For the first time in months, video game industry executives can exhale.
That's because, according to industry analyst, the video games business as a whole saw a 6 percent year-over-year increase in March, and turned in the third-best nonholiday period month on record. Industry sales had been down 14 percent and 13 percent, year-over-year, in February and January, respectively.
But not all the news was good. While revenues for video game software and accessories were up significantly in March, hardware revenues took a hit.
For the month, the industry posted total sales of $1.52 billion, up 6 percent from $1.44 billion. On the software side, sales were $875.3 million, up 10 percent from $795 million a year earlier. But hardware sales came in at just $440.5 million, down 4 percent from $457.1 million in March, 2009.
A major reason for the dollar decline in hardware, said NPD analyst Anita Frazier in a written report Thursday, was that average prices for video game console hardware were down 16 percent nationwide, putting significant pressure on revenues.
Prices for software were flat in March, Frazier reported.
As has been the case the majority of the time, Nintendo dominated hardware sales. Its Wii console sold 557,500 units in March, while Microsoft's Xbox and Sony's PlayStation 3 were essentially neck-and-neck with sales of 338,400 units and 313,900 units respectively. Nintendo's suite of DS handheld gaming machines was the top-seller for the month, moving a total of 700,000units.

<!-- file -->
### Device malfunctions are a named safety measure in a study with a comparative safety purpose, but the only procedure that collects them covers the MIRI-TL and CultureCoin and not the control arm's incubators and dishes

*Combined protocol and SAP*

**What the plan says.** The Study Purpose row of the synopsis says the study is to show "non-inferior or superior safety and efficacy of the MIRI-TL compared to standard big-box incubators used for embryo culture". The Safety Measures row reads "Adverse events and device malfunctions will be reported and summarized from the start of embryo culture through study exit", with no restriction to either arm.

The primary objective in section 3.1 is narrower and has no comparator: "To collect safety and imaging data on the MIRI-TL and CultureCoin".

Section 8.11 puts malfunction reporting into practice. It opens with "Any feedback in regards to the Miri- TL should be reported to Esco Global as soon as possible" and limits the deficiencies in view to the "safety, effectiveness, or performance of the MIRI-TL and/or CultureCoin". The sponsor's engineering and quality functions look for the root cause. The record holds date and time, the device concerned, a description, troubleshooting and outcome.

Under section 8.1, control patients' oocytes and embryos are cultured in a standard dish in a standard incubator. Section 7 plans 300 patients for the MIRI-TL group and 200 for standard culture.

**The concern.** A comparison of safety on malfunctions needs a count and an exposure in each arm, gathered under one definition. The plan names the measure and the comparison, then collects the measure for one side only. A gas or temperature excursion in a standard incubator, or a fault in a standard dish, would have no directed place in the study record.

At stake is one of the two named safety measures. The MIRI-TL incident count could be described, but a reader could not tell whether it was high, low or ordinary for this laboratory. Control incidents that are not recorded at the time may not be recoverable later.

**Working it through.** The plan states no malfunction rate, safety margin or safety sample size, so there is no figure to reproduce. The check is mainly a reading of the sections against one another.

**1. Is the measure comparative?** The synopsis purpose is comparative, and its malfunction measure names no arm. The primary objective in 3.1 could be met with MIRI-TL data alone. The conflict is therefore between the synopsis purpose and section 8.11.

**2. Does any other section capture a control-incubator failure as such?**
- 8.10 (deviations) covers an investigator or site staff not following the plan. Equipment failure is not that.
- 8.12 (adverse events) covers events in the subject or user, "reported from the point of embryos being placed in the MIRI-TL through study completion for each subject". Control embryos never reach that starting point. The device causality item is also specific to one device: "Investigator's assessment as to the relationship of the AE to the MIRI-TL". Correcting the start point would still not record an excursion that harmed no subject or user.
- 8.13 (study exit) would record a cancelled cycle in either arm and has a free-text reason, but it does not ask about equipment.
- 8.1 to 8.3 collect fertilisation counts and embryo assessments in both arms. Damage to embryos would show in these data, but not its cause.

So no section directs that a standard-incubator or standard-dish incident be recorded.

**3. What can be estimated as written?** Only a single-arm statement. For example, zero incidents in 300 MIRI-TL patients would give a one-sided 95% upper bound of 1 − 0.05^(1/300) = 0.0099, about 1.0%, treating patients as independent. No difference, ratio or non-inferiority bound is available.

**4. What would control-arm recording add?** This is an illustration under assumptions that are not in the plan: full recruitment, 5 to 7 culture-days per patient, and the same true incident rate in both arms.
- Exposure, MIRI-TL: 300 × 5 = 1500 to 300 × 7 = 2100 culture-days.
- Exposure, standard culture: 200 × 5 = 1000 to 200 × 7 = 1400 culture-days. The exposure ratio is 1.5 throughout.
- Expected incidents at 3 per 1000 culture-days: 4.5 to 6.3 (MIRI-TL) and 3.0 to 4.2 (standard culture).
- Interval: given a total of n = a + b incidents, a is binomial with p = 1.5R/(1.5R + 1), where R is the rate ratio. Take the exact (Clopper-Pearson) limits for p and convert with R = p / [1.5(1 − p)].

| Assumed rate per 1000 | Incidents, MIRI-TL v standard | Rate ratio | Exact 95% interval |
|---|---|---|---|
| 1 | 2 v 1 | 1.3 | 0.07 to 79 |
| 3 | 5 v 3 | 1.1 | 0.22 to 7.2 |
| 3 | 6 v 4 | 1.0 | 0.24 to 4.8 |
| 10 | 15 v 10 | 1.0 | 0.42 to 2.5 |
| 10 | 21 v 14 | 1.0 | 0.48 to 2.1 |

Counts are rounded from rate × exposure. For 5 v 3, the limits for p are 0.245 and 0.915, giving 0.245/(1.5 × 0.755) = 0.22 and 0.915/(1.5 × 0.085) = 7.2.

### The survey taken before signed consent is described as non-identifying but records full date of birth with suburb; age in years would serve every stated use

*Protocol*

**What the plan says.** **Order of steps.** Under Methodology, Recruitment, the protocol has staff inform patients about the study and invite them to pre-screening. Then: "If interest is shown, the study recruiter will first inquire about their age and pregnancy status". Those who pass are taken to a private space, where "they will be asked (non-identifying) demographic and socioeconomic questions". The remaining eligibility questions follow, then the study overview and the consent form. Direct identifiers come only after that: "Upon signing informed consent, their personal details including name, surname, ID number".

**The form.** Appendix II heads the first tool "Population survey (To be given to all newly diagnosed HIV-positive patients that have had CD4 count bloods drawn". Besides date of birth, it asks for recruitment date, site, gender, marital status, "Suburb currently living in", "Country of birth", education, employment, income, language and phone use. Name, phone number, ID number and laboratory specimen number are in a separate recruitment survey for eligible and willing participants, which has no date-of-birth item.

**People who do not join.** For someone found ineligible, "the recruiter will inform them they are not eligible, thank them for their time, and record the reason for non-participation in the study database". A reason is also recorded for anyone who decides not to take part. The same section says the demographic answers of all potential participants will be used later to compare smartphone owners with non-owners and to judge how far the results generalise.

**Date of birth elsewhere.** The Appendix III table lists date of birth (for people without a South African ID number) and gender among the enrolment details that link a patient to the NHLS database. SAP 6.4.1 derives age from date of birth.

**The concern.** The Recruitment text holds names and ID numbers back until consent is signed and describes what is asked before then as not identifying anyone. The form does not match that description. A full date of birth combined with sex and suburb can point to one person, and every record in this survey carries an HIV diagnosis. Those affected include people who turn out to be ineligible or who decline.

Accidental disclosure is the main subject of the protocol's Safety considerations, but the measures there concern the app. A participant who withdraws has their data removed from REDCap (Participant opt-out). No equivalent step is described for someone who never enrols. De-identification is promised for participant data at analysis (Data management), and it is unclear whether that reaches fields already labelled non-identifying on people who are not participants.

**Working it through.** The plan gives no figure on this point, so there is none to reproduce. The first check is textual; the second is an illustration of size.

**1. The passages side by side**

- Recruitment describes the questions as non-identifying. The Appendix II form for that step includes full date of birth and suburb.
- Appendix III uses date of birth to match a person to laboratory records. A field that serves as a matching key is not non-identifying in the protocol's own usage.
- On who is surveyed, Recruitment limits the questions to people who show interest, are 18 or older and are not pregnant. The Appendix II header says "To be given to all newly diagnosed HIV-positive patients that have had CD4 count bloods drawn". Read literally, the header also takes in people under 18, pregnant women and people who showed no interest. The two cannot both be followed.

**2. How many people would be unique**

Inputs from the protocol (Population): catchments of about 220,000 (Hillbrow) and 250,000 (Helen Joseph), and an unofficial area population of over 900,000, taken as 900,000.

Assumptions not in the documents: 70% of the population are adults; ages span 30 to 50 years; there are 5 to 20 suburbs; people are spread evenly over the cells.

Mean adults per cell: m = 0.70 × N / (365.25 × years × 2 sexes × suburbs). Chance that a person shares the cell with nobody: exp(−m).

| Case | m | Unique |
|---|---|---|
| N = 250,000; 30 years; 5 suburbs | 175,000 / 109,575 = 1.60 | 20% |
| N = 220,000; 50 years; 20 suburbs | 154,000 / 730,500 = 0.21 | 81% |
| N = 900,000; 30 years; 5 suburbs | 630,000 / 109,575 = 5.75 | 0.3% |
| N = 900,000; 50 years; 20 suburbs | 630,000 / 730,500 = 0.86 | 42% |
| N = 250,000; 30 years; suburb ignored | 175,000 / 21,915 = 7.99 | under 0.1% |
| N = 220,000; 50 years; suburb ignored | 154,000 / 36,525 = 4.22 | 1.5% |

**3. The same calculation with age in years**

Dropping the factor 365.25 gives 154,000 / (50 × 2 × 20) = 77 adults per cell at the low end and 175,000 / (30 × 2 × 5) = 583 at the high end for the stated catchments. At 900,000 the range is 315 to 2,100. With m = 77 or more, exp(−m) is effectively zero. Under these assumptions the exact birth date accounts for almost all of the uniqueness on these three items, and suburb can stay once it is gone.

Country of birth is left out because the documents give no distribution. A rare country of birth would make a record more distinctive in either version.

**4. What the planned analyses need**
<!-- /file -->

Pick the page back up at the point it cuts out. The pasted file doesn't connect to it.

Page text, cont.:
But one sign that things in the video game industry might be shifting is the list of the top 10 best-selling games in March. In past months, that list has been dominated by Wii and Xbox titles. But last month, four of the top 10 were for the PS3--including, the top seller, with 1.1 million units sold--and both the Wii and the Xbox had just two on the list. Nintendo DS games accounted for the other two titles.
All in all, it's hard to read how the industry did in March. There's little doubt that revenue gains across the board and particularly in software are a good thing, especially when you consider that software sales generally surpass those of hardware by a significant amount. Still, even software sales are down 5 percent for the year to date from 2009, and that's not a good sign of recovery.